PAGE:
The (chiefly) music and rhythm challenged Brady Bunch clan became a laughing stock on national television through this ill-advised venture which had them gussied up in mid-'70s finery and performing all sorts of "show-stopping" numbers. There were also domestic scenes of them as the family. Since every member of the cast came back to this fiasco except Plumb, Reischel stood out like a sore Plumb, er thumb, and seemed to receive particular derision. In fact, she didn't perform before cameras again for decades after. Fortunately, she was later able to embrace her stint as "Fake Jan" (especially after there were "Fake Cindy" and "Fake Marcia" in later efforts to keep the concept going.)

And so with that I think I've wrung nearly everything possible out of this wildly random post! Till next time...


Dan said...

Well, that was an interesting essay in free association. “Poseidon” is one of the movies I had the good luck to see in my hometown’s long gone movie palace, on what was said to be the largest screen in Pennsylvania.

Like, OMG, a CHIPS interjection! It’s on right now and they’re doing one of those cliche first date sequences with Ponce and his girl friend gazing into other’s eyes and laughing on a carousel, horseback riding, strolling on the beach, while a soulful love song plays in the background! Look, a sunset! Beautiful, just beautiful...

Where were we? Oh, yeah, in another free association ship disaster film segue, as I know you know, “The Last Voyage” is infamous for systematically destroying the beloved Ile de France with it’s mostly intact interiors. My husband sailed on her as a toddler. We were watching the first few scenes in the dining room and he suddenly said, “I remember sitting right there!”. We always stop watching before the mayhem starts, too heartbreaking.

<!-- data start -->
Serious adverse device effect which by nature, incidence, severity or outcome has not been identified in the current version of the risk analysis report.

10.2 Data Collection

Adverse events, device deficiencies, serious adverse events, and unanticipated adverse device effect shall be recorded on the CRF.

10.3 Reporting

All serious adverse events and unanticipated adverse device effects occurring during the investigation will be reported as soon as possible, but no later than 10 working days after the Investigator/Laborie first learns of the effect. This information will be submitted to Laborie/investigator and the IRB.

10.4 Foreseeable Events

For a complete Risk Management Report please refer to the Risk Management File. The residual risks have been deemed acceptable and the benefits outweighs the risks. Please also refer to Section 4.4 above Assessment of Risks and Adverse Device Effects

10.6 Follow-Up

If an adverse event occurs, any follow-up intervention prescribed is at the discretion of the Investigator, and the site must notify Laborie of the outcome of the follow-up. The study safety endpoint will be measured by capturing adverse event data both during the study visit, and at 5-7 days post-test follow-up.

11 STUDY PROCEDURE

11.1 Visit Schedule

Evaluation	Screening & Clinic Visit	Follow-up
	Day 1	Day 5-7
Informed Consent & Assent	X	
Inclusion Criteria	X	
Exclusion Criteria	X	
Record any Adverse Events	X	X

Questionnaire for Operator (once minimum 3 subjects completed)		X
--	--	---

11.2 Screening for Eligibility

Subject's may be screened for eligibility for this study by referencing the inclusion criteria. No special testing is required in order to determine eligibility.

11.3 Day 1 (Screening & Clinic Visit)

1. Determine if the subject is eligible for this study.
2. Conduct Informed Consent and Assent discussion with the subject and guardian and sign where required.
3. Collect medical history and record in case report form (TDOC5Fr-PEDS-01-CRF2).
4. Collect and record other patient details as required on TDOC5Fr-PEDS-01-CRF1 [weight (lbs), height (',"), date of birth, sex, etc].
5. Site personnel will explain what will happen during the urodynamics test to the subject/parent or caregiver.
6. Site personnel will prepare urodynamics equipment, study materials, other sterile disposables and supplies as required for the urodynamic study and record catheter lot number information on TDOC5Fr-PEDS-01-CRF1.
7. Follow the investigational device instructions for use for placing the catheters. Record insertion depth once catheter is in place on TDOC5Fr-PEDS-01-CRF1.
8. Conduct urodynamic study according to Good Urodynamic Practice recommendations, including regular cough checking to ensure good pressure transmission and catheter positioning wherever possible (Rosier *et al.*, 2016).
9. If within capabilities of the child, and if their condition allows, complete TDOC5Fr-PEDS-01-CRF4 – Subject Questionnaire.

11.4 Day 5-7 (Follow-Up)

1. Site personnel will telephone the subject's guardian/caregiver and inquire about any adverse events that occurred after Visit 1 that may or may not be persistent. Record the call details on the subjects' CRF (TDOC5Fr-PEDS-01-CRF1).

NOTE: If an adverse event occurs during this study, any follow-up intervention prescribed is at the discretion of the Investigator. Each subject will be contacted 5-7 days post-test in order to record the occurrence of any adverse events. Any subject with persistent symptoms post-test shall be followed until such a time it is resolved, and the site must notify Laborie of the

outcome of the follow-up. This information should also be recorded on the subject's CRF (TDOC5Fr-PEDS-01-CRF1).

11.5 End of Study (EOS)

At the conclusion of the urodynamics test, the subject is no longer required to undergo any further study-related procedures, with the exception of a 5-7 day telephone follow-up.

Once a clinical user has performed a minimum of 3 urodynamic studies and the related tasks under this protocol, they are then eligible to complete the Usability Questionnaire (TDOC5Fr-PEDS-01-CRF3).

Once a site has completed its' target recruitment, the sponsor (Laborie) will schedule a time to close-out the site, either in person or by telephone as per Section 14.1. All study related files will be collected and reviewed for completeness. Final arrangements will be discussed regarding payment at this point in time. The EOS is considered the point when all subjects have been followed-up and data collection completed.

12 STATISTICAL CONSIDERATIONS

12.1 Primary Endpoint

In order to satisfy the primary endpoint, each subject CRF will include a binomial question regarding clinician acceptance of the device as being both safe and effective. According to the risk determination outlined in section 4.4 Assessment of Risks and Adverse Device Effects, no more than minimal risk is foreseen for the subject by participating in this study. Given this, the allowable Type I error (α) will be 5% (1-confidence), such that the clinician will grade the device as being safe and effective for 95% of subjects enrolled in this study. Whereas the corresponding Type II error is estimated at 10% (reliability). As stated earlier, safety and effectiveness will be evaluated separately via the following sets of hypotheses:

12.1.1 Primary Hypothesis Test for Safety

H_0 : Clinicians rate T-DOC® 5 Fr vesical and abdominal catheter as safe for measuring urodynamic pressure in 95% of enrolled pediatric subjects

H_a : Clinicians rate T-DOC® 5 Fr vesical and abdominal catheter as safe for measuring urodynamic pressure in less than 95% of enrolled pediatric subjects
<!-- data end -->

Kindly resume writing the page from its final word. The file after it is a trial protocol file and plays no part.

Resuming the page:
Well, that’s that.

Shawny said...

Fake Jan. I never knew of it, but it’s hilarious. I love this grab bag post. It made me laugh. And I was thinking from reading in the beginning, I wouldn’t mind a top heavy ship...

joel65913 said...

I suppose with the proliferation of cop shows at the time and the fact that the two were journeyman actors it was an inevitability they would end up sharing an episode on one of them but I enjoyed your pulling everything together.

Geez Beyond the Poseidon Adventure is such a piece of garbage. Poor Sally! She fired her agent directly afterwards and has pointed to it as her least favorite and worst picture she appeared in. Having seen most of her films I have to agree, and I'm one of those people who think Forrest Gump is one of the biggest piles ever foisted on the public!

Gingerguy said...

I really wasn't prepared for Geri Reischl showing up at the end. Hilarious. Sadoff was loathsome in PA but really good now that I think of it. I took bridge literally and thought they reused a set from one film into the sequel. Your brand is all things Poseidon, and I can never get enough of this flick. Such an indelible movie experience in 1972 and fun to see here

Shawny said...

I agree with you on Forest Gump. Absolute bull crap only self-important straight men can pinch off.